Race for rural seat pits Republican vs. Democrat

Incumbents Harris and Oleson compete for new District 3

John Harris
John Harris

CEDAR RAPIDS — Linn County incumbent Supervisors John Harris and Brent Oleson are competing against each other for the county’s lone rural representation seat, District 3.

Both have served multiple terms on the Board of Supervisors, with Democrat Oleson serving for a decade and Republican Harris for eight years. Both were unopposed in the June primaries but meet Nov. 6 to decide one of the board’s three seats.

For Harris, his time in government — which ranges from interactions with individual residents on something as simple as a pothole to passing countywide initiatives — is a chance to help.

John Harris Candidate Endorsement Video

“It’s an opportunity to make a difference. Perhaps you get a chance to improve people’s lives a bit. There’s problems everywhere throughout the county, some are big some are small, but problems indeed,” Harris said during a meeting with The Gazette editorial board. “Some can’t be fixed, but most of them can, that’s where I think the best part of the job comes. That’s helping folks with their problems, making a difference to the good in their lives, and I do enjoy that.”

Oleson said he has spent his 10 years on the board trying to lead.

Brent Oleson Candidate Endorsement Video

“I’m hoping (voters) put a premium on the word ‘lead.’ You can simply manage county government, that is what I consider a baseline attribute to competently serve and a county supervisor, and then you can lead,” Oleson said during a meeting with editorial board, citing efforts he has made on finances, conservation and transportation.

While Harris and Oleson expressed similar views on representing rural residents, county conservation and flood control, the two have disagreed on issues including the minimum wage or the county’s use of a lease-purchase agreement — rather than traditional bidding — to construct a public health and youth development services building.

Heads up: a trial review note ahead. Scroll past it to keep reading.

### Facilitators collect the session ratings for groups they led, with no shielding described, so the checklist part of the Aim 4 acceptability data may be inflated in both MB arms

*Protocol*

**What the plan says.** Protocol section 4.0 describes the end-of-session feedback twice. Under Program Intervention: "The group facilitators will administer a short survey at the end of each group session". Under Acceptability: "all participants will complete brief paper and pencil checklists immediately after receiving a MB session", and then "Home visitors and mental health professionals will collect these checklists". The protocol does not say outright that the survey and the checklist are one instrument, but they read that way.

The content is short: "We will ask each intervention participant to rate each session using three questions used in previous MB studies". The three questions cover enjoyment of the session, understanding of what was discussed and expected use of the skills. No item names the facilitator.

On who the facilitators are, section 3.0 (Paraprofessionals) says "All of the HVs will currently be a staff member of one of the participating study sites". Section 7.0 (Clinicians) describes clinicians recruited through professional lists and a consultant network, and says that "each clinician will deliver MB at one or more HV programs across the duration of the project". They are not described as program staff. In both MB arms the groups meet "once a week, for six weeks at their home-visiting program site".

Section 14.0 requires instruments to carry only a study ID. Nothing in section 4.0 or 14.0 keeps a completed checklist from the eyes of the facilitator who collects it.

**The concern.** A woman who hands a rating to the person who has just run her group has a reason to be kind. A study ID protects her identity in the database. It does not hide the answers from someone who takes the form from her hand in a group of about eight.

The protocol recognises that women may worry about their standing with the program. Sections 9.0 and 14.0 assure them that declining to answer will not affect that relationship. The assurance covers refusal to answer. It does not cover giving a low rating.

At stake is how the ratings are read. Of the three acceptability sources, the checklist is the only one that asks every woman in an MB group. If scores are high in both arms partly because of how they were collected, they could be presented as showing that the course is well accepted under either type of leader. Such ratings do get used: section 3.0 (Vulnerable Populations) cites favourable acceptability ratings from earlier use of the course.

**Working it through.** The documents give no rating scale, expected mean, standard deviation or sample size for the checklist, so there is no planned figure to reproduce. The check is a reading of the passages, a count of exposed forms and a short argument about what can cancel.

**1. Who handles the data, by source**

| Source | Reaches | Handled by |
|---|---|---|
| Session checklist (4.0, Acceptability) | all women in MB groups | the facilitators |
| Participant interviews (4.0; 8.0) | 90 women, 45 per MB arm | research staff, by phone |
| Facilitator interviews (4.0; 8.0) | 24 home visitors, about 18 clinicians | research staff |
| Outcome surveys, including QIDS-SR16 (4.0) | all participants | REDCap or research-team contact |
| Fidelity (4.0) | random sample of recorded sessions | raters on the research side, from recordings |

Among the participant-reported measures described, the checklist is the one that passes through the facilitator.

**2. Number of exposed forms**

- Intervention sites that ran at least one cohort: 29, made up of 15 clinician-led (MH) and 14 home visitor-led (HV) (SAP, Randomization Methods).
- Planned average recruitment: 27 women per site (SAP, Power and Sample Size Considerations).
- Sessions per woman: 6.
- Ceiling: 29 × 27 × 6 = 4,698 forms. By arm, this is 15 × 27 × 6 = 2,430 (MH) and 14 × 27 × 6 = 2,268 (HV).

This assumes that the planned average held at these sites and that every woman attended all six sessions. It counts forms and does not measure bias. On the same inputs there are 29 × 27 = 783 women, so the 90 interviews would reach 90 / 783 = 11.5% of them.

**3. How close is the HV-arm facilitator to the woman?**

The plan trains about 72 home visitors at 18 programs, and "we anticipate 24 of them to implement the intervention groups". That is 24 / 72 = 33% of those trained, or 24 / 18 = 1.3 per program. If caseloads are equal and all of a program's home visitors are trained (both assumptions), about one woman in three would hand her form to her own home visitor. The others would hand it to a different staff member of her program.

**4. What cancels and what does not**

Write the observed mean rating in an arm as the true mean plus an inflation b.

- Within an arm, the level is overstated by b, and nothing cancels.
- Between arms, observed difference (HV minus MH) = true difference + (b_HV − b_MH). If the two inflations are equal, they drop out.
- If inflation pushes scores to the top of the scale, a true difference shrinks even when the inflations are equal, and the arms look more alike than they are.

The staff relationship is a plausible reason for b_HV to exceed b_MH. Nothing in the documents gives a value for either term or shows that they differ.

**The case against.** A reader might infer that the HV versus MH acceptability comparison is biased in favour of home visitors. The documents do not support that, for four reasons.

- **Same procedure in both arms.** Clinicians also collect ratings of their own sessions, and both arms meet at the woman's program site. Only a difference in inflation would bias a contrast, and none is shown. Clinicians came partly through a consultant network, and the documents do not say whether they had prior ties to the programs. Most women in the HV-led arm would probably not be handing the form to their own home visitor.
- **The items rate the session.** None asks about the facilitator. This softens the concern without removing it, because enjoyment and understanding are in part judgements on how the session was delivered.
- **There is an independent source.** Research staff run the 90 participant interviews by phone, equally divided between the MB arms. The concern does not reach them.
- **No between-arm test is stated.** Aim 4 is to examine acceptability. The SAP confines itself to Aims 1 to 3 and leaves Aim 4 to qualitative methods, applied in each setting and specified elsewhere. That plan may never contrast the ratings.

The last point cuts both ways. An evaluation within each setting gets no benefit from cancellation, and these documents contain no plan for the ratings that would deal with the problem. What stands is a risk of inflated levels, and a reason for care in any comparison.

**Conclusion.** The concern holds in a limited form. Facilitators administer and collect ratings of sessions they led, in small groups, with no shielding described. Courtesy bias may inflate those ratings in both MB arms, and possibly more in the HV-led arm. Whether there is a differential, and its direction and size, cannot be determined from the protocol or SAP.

Oleson championed the lease-purchase agreement, arguing it provided the county with the best price while maintaining the ability to give the job to local workers.


“Low bid is never the bid that actually gets paid on a project. There are always the overruns or cost changes that happen. So we don’t even know what the low bid would have been on this, but we know that once we did the lease-purchase and did value engineering we saved $2 million off that negotiated price right away,” Oleson said.

Harris was the lone vote against the agreement. While he has committed to ensuring the county gets the best building possible, he said he likely still would have preferred a competitive bidding approach.

“I’m not sure where a low bid would have come in; we weren’t able to go that far in the process to find out,” he said. “I still have it in the back of my mind a low bid would have been pretty low, it would have created some extra work for us to make sure that costs are in check and change notices are few and far between. You can do that, but you’ve got to be diligent.”

Harris was the only Linn County supervisor to oppose a measure increasing the minimum was in the county. The Iowa Legislature later struck down local efforts to raise the base wage.

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